Bartolome Murillo, The Two Trinities
Spanish, c. 1675-1682
London, National Gallery

Another, even more striking painting, by the Italian Carlo Dolci, shows the adult Jesus seated between Mary and Joseph. In both paintings it is Joseph who assumes the more active role, while Mary remains contemplative, “pondering all these things”. In the Dolci Joseph is actively and attentively listening to Jesus; while in the Murillo he gazes out of the picture at us with a gesture that presents Jesus to us.

Carlo Dolci, The Two Trinities
Italian, c. 1630
Private Collection

Into the eighteenth and nineteenth centuries both images of the Holy Family, that with the subsidiary Joseph and that with the more equal Joseph, continued to be produced.

Jean-Antoine Watteau, Holy Family
French, c. 1717-1718
St. Petersburg, State Hermitage Museum

Jacob de Wit, Two Trinities
Dutch, 1726
Amsterdam, Amstelkring Museum
(In spite of its title this picture clearly also belongs in the tradition of the Return to Nazareth from Egypt mentioned above.)

Giovanni Battista Tiepolo, Holy Family Appearing to St. Gaetano
Italian, c. 1735-1736
Venice, Gallerie dell'Accademia

Francisco de Goya, Holy Family with the Child Saint John the Baptist
Spanish, c. 1788-1789
Madrid, Museo Nacional del Prado

Martin Johann Schmidt, Holy Kindred
Austrian, 1786
Vienna, Belvedere Museum

These last two versions of the subject also include the very young Saint John the Baptist.  

In the nineteenth century it became possible to think of what family life at Nazareth might actually have looked like.   So, painters imagined Joseph working at his carpentry trade or assisting in the education of the child Jesus.

Johann Evangelist Scheffer von Leonhartshoff, Holy Family
German, c. 1815
Berlin, Nationalgalerie der Staatlichen Museen zu Berlin

John Everett Millais, Christ in the House of His Parents (The Carpenter's Shop)
English, c. 1849-1850
London, Tate Gallery

However, as time has advanced I think it is safe to say that the words “Holy Family” now principally bring to mind the late, more equal Joseph whose role is perhaps most charmingly shown in a painting of the Holy Family With A Little Bird by Murillo.

Bartolome Esteban Murillo, Holy Family With A Little Bird
Spanish, 1650
Madrid, Museo Nacional del Prado

1.  Margaret Duffy, "St. Joseph, Spouse As Mousetrap", Ad Imaginem Dei blog, Tuesday, May 1, 2012,

2.  See several essays on the iconographic traditions for the subjects of the "Flight into Egypt" and the "Rest on the Flight into Egypt".  They may be found at the following links:

The Flight into Egypt -- The Holy Refugees
The Flight Into Egypt -- The Variations

The Rest on the Flight into Egypt, Part I of 3

Wednesday, August 8, 2012

Saint Dominic

Fra Angelico, Saint Dominic
Italian, 1447-1448
Perugia, Galleria Nazionale dell'Umbria

Saint Dominic, founder of the Order of Preachers (the Dominicans), along with his near contemporary, St. Francis, was one of the most influential saints of the middle ages, whose personal qualities continue to live on in the contemporary world through their spiritual sons and daughters.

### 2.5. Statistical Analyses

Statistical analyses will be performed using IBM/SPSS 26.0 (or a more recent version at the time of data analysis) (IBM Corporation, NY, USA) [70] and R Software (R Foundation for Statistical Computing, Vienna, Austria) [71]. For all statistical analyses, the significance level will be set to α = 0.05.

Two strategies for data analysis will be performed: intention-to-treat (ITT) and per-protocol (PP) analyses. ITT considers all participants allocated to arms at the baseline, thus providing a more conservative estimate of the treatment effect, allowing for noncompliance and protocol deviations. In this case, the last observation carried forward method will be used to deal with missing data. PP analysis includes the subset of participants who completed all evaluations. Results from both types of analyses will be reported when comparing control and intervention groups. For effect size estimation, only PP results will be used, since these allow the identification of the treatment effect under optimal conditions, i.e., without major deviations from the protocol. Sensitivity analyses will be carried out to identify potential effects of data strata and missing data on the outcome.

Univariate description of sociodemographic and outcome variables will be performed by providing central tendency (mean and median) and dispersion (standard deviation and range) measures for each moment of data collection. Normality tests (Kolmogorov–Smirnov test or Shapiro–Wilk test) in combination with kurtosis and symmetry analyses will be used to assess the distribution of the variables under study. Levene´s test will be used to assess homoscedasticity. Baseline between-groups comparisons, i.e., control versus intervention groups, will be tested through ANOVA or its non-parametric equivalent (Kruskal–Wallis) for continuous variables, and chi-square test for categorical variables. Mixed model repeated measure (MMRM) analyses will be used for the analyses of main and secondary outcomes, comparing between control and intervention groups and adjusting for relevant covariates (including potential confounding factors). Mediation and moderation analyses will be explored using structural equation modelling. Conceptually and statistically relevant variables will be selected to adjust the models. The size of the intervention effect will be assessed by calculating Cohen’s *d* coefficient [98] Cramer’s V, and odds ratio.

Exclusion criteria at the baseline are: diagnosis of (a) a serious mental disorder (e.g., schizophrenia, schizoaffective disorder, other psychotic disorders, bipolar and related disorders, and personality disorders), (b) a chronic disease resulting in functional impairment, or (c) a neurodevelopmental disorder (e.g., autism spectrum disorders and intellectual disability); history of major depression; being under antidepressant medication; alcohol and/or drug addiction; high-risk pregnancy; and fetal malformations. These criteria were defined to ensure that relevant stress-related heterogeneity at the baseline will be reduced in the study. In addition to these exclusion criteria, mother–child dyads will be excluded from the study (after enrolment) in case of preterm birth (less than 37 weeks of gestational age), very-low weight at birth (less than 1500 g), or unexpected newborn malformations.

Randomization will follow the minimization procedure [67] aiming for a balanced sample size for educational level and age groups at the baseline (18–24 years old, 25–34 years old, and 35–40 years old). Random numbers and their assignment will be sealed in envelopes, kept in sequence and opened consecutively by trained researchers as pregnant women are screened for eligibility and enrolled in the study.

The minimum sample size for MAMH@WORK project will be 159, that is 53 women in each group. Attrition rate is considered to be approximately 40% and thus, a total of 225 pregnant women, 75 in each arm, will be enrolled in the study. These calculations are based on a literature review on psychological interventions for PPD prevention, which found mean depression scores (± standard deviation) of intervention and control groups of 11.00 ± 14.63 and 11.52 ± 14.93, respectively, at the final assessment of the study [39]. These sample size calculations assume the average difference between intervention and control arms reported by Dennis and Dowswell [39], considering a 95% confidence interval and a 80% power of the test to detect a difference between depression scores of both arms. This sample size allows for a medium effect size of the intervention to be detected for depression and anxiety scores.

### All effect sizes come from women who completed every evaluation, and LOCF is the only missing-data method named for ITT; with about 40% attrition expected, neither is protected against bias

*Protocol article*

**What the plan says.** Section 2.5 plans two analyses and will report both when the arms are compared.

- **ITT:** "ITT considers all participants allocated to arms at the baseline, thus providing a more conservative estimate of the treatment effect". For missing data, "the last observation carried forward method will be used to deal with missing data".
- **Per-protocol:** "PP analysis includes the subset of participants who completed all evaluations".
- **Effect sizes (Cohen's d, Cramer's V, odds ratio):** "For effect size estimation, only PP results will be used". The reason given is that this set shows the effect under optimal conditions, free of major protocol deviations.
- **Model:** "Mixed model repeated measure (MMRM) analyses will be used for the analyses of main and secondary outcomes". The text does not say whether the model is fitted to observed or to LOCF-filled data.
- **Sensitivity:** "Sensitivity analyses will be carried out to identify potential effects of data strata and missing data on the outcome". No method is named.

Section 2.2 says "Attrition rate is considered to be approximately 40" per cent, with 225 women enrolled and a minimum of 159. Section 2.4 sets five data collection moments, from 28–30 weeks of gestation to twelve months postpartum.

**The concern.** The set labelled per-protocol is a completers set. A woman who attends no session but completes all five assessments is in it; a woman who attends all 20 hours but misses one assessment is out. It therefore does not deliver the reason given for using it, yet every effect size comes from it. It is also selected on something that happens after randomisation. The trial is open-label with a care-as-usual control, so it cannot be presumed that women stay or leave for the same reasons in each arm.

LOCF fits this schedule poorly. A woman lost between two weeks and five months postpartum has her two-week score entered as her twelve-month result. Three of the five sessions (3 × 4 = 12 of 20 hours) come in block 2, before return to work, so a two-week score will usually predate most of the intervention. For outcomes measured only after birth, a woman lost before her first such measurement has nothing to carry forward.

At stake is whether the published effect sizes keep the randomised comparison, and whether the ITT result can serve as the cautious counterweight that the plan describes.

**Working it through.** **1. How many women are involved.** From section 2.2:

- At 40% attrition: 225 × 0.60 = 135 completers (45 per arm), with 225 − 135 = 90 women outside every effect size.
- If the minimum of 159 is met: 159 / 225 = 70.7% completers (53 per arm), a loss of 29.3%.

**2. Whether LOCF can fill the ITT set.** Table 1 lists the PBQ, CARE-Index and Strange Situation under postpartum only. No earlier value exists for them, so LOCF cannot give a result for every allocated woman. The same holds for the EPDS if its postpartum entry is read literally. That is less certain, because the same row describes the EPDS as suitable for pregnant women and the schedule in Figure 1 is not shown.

Bartolo di Fredi, Saint Dominic
Italian, 1397
Chambery, Musée des Beaux-Arts

Dominic, or Domingo de Guzman y Aza, was born in northern Spain around the year 1170. His family appears to have belonged to the minor nobility of Castille. As a child and young adult he studied at the University of Palencia, the first university established in Spain (later absorbed by the nearby University of Salamanca). In his early life, while still a student, he became a canon of the cathedral of Osma and was ordained for that service, in which he assisted his bishop in reforming the cathedral chapter into a congregation of Augustinian canons.

Dominic must have been a very outstanding person because he was chosen by the King of Castille to undertake various diplomatic missions, while still quite young. It was on one of these missions, to southern France, that he first became aware of the Albigensian or Cathar heresy, which was then sweeping through that region.

The Albigensians (the name comes from the town of Albi in southern France) were essentially Manicheans, holding “a dualistic conception of reality, that is, with two equally powerful creator principles, Good and Evil. This group consequently despised matter as coming from the principle of evil. They even refused marriage, and went to the point of denying the Incarnation of Christ and the sacraments in which the Lord "touches" us through matter, and the resurrection of bodies.”1

Some of the success which this view of reality had achieved came about because the people of the region were not well instructed in the orthodox Christian faith. Preaching and instruction were virtually non-existent in the region and the lives of the clergy were often not models of good Christian life. Itinerant preachers with austere lives were hallmarks of the Albigensians. Dominic saw that what was needed was a Catholic response which provided excellent preaching from men whose lives were as austere as those of the Albigensians. This was the mission that he now took on.